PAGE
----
Robert J. Moore
Advanced students may wish to read this narrative in its entirety. In this unit, however, I suggest that the teacher focus upon the kidnapping and enslavement of the speaker (Being Chapter II of The Interesting Narrative) (Brawley, pp. 57-74).
1. Describe daily life of Olaudah among his family.
2. How did Olaudah plan to escape his African captors?
3. What character traits do we notice about the narrator?
4. Describe Olaudah’s first recollection of a slave ship and of the European captors on board.
5. Describe life in the hole below deck.
6. How effective do you feel is Olaudah’s appeal to the conscience of his Christian readers?
1. View video from
by Alex Haley on the capture of Kunta Kinte.
2. Reenact household slavery as practiced by the Igbo people.
3. Make a list of major differences between slavery in Africa and slavery in the New World.
II. Slave Narratives Upon Arrival
Slaves born in Africa could not directly tell their tales of how it felt to be snatched from their homeland where they were free and suddenly to realize that their new lives in slavery would be wrought with endless pain. Language was a barrier, for few could speak even the most rudimentary European tongue.
John Blassingame in
provides an 1847 third person interview with a John Homrn, age twenty-four (24) who was born in Sierra Leone in 1823. John apparently was English speaking. According to the interview:
His parents, though ranked amongst the humbler class, lived in comfort and respectability. At an early age he was placed at school, and was grounded in the rudiment of knowledge; hence he was able to read and write well . . . . [H]is father intended that he should learn his business, which was that of a carpenter. (Blassingame, 254.)
The story further tells that John’s father entrusted his son’s care to a gentleman Paul Fevre, a native of the United States who was in need of a valet. Unsuspecting the underlying treachery, John left with the merchant for Cuba where he was enslaved. John became the slave of a Franciso Solen, a brutal man. Information taken from John revealed that:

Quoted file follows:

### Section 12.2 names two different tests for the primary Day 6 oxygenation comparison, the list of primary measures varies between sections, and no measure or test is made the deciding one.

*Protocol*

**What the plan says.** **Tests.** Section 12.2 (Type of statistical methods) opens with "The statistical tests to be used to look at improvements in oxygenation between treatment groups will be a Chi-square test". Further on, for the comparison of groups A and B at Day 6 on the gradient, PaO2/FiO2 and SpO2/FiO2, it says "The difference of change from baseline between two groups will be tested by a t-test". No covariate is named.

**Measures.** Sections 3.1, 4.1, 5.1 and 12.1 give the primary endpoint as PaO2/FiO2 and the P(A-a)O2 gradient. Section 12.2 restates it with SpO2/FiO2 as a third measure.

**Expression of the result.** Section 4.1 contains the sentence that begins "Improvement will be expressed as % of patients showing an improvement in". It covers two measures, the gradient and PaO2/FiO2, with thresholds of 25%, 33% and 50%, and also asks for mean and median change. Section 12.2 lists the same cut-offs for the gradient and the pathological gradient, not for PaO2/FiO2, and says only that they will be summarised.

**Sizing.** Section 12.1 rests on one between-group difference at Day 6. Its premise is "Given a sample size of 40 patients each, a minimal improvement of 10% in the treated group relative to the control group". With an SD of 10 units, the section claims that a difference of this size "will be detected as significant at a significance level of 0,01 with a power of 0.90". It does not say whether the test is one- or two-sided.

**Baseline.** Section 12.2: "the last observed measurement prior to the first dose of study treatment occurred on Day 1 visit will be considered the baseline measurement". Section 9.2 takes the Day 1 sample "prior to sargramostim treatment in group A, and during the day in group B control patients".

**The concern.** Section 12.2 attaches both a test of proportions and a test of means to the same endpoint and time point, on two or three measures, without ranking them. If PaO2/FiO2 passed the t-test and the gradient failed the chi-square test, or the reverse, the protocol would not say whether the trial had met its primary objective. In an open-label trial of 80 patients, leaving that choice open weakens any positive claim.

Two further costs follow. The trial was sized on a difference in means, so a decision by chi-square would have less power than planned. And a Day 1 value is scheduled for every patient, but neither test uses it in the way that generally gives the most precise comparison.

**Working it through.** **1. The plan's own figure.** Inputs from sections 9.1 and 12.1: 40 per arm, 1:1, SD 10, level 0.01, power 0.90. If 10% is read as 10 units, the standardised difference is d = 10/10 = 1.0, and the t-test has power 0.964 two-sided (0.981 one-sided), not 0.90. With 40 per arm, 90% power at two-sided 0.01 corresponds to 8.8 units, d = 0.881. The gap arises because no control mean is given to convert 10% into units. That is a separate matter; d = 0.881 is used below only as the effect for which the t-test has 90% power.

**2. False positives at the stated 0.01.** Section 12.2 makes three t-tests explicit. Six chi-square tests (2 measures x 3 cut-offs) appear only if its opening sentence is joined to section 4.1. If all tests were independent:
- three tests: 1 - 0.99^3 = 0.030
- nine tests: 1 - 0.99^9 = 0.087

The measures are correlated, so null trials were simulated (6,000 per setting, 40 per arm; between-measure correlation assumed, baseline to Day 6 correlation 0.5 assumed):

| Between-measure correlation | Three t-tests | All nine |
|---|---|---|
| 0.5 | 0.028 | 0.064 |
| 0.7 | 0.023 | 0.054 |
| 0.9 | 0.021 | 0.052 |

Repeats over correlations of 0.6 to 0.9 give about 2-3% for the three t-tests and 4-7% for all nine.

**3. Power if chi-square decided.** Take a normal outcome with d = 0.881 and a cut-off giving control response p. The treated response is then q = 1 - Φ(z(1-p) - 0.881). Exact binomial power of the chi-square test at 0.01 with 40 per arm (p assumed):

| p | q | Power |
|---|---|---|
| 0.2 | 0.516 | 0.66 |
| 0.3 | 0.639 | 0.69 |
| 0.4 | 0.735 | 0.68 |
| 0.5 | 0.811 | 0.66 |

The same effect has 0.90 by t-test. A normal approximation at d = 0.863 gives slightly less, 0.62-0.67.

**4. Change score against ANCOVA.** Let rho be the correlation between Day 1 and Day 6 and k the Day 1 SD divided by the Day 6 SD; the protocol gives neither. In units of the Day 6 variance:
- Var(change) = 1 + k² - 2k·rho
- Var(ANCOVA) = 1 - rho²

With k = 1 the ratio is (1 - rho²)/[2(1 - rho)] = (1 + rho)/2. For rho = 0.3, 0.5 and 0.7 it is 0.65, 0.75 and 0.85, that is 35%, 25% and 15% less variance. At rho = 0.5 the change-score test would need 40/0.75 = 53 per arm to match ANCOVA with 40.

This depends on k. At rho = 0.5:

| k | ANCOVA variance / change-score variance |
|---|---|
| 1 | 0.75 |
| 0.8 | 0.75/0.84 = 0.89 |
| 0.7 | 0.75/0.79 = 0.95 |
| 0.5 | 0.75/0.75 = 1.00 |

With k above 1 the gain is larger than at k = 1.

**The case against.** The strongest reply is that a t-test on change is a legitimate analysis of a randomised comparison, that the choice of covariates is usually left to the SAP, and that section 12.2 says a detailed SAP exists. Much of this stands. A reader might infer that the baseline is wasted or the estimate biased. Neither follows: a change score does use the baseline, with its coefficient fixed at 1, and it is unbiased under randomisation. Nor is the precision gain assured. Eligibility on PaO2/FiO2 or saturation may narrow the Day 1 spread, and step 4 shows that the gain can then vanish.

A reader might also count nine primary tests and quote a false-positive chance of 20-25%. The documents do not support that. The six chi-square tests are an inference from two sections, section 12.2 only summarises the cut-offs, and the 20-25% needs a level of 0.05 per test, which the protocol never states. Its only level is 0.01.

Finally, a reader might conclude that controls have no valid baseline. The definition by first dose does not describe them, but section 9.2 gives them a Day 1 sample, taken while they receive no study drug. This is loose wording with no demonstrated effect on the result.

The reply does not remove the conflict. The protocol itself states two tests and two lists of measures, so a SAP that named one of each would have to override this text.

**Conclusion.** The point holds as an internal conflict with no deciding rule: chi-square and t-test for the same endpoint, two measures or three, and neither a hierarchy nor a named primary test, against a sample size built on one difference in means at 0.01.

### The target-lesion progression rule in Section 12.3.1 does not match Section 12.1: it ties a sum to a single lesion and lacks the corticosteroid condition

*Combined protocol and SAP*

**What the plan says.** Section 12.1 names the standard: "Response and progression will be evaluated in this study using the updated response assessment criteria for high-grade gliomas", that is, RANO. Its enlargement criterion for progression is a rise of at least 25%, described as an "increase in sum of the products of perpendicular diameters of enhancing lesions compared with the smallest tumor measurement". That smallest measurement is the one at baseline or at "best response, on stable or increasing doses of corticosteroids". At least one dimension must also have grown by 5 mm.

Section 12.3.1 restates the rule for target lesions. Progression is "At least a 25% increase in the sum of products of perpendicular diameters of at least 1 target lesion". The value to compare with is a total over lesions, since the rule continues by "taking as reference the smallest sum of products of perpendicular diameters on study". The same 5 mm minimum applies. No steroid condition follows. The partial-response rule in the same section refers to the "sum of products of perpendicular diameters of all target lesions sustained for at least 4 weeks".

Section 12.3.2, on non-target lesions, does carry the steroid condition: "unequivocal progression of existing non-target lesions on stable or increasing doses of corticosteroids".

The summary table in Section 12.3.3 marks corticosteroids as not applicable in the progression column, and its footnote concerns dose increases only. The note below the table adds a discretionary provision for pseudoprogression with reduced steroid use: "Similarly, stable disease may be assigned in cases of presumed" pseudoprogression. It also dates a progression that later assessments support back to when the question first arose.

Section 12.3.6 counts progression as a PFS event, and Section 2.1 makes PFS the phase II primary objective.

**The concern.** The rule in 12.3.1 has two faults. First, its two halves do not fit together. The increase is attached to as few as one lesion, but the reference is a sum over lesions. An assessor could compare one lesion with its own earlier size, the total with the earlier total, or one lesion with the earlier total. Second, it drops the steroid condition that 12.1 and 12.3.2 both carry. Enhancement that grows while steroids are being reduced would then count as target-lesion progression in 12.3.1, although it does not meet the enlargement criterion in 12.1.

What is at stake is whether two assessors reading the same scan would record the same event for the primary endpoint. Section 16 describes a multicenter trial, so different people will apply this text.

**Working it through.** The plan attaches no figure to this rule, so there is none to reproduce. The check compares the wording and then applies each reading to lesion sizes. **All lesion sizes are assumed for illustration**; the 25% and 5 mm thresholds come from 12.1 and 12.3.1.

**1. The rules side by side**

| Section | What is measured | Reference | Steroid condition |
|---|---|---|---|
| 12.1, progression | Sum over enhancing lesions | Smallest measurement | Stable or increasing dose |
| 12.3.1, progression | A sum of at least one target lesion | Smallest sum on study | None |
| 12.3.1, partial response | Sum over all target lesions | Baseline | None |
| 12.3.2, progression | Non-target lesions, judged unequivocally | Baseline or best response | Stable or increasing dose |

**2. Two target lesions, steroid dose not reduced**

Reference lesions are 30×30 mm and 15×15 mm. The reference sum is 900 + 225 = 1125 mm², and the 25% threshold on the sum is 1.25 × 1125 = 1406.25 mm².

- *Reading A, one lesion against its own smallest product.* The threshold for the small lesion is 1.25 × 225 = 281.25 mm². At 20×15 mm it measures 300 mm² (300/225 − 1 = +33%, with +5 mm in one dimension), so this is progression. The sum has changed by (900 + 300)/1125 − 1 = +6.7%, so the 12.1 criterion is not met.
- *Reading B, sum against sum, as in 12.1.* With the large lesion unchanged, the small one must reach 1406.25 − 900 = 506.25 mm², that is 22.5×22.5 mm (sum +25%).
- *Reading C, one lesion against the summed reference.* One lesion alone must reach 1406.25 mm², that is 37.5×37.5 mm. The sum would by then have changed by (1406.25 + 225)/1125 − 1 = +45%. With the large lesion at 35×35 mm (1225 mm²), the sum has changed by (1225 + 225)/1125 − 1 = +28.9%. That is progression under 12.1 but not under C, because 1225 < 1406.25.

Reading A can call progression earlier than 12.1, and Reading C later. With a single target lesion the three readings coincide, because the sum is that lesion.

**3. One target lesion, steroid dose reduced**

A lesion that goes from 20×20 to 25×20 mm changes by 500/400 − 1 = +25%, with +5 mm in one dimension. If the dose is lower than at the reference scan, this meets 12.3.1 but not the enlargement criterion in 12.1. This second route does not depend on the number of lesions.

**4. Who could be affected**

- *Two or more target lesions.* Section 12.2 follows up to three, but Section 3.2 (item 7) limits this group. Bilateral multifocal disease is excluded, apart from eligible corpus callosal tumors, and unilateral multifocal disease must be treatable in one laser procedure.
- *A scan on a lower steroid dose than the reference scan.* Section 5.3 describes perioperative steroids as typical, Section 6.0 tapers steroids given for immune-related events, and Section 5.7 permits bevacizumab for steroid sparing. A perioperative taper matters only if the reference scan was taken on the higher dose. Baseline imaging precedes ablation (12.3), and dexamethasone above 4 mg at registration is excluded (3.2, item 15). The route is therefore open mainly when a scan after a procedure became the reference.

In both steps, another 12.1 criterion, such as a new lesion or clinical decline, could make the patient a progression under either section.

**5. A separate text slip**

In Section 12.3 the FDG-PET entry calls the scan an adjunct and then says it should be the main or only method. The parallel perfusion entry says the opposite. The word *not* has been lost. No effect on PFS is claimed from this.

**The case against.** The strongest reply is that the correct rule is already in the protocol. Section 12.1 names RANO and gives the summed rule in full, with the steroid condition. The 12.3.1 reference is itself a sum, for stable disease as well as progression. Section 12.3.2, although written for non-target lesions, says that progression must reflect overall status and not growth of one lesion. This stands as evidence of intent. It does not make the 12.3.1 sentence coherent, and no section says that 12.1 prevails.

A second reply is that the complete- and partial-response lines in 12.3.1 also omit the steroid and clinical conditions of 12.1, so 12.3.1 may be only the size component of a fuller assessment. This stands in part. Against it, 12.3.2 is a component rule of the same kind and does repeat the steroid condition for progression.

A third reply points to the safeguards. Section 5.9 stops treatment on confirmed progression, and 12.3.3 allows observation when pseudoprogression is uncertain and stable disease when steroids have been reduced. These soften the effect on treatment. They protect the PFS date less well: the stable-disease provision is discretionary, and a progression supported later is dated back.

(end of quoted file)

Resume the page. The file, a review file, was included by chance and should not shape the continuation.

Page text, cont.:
[T]he nature of the labour generally performed by slaves is of the most arduous description . . . The usual hours of labour on the estates were from six in the morning until ten at night, without any intermission, save a half hour devoted to meals. During crop time, the hours were from three o’clock in the morning until eleven at night. A driver was placed over them to watch their proceedings, and the slightest cessation was punished with severity . . . The punishments inflicted on these slaves are of the most horrifying characterthe whip, the stocks, chains, gags, and other instruments are employed. There is a severe mode of punishment adopted, called “bucking,”the hands of the poor victim are first tied together, and then passed over the knees; a stick is then passed between the arms and knees, and the sufferer being rendered helpless, the castigation is administered. (Blassingame, 257.)
Above quoted passages reprinted by permission from
But not only are the slaves overworked and cruelly punished, but they are ill-fed. Their food never varies throughout the year: a little corn flour and salt fish is their only nourishment . . . . (Blassingame, 260).
Slave Testimony ©
1977 by Louisiana State University Pres
Fortunately for John Homrn, he was able to escape his cruel fate by boarding a ship bound for England. With the help of a sympathetic sea captain, Homrn reached the office of the British and Foreign Antislavery Society where he was able to convince the authorities that he was a free born man. He returned to Sierra Leone. (261)